Instagram modified its rules to allow showing people hugging, cupping or holding their breasts after controversy over the removal of images of Black plus-size model Nyome Nicholas-Williams / © AFP/File
Instagram has relaxed its nudity policy in response to a campaign to let people show pride in their bodies even if they don't fit beauty stereotypes.
Instagram modified its rules to allow showing people hugging, cupping or holding their breasts after controversy over the removal of images of Black plus-size model Nyome Nicholas-Williams.
UK-based Nicholas-Williams prompted the controversy after posting pictures of herself topless but covering her breasts with her arms on her @curvynyome Instagram account.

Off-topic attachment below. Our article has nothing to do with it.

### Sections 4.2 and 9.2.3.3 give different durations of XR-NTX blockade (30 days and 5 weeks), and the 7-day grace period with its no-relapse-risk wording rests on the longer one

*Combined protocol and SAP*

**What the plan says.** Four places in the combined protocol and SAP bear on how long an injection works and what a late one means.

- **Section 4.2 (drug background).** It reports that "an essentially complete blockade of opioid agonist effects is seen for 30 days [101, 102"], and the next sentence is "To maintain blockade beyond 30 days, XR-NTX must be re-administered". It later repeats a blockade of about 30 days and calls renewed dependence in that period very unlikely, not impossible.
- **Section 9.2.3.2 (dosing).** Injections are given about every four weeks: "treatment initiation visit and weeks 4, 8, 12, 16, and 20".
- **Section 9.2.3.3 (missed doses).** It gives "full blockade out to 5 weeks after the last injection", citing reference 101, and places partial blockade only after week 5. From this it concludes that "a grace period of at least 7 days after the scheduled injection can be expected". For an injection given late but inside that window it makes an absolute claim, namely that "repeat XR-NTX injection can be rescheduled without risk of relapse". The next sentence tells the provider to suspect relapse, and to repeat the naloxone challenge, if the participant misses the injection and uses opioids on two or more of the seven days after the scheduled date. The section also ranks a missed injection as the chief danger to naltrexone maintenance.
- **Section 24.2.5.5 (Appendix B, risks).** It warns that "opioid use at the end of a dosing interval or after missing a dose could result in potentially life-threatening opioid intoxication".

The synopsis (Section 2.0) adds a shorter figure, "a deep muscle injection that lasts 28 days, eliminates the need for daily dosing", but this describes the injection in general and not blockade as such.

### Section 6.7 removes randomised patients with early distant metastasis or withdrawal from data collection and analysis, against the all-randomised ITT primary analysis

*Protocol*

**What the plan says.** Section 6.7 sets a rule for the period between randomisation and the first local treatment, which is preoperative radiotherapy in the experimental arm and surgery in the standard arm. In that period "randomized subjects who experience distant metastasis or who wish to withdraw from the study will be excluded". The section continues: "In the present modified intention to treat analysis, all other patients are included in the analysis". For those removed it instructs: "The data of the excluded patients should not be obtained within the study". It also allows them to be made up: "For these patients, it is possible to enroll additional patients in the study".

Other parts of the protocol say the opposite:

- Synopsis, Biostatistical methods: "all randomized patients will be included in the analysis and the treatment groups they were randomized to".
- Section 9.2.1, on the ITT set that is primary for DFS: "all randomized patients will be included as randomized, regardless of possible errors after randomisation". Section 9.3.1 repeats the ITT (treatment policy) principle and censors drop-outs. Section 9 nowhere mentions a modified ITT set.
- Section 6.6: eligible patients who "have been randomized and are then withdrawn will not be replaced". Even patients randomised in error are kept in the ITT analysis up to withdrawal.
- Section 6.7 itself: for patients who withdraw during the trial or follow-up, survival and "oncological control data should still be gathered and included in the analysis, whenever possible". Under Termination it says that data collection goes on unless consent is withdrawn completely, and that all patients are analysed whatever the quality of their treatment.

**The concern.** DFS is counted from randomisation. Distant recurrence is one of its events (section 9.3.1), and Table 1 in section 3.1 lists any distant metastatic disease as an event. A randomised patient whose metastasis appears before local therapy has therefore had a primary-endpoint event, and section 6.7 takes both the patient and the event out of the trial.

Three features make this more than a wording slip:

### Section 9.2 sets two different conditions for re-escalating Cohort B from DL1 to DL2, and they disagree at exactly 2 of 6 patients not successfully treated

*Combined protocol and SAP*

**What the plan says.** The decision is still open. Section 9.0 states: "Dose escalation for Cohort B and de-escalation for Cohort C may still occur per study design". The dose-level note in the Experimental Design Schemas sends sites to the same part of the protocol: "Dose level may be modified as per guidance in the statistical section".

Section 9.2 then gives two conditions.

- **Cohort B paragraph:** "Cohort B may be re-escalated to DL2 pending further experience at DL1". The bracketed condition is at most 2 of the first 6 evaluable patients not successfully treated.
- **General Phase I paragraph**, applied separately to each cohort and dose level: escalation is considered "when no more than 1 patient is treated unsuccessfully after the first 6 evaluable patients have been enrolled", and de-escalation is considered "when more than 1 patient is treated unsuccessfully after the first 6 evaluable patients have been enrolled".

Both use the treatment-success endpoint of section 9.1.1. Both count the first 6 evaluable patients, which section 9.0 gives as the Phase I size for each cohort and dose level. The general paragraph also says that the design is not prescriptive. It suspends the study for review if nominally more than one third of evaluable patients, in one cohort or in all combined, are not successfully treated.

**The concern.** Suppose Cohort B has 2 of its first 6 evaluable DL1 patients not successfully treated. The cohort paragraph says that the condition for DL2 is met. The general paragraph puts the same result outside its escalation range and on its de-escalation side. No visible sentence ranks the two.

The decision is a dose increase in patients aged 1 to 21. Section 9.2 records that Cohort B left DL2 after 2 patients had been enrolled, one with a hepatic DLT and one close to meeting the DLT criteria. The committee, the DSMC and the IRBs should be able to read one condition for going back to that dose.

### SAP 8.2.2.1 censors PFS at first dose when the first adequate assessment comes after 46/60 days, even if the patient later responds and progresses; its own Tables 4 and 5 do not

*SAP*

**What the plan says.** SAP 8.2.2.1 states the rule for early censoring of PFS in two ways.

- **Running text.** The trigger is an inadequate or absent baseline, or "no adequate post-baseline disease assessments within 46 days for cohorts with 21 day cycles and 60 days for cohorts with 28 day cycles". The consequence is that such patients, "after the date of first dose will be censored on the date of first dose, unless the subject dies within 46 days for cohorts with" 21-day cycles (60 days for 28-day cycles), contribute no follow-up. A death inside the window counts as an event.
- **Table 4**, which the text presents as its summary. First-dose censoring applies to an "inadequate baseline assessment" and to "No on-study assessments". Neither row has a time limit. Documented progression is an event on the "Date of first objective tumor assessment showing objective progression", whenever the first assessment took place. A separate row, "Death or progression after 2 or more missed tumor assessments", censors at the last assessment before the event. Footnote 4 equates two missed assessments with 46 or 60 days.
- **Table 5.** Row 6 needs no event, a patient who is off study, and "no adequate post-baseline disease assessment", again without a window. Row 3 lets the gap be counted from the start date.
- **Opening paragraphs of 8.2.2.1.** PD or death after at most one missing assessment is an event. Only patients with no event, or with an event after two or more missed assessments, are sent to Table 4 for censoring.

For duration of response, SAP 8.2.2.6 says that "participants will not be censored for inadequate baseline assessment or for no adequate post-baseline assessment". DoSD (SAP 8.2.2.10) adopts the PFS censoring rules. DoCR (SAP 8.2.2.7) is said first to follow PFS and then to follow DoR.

"We are grateful to our global community for speaking openly and honestly about their experiences and hope this policy change will help more people to confidently express themselves," Instagram global head of policy programs Carolyn Merrell said Tuesday in response to an AFP inquiry.
"We know people feel more empowered to express themselves and create communities of support - like the body positivity and acceptance communities - if they feel that their bodies and images are accepted,"
Instagram policies on nudity keep in mind that the platform is intended for people as young as 13 years of age.
Images of breasts being squeezed were banned because they are typically associated with pornography, but images of plus-sized women hugging themselves topless in artful expressions of pride caused Instagram to amend the policy.
Imagery of breasts being grabbed and squeezed still break Instagram rules.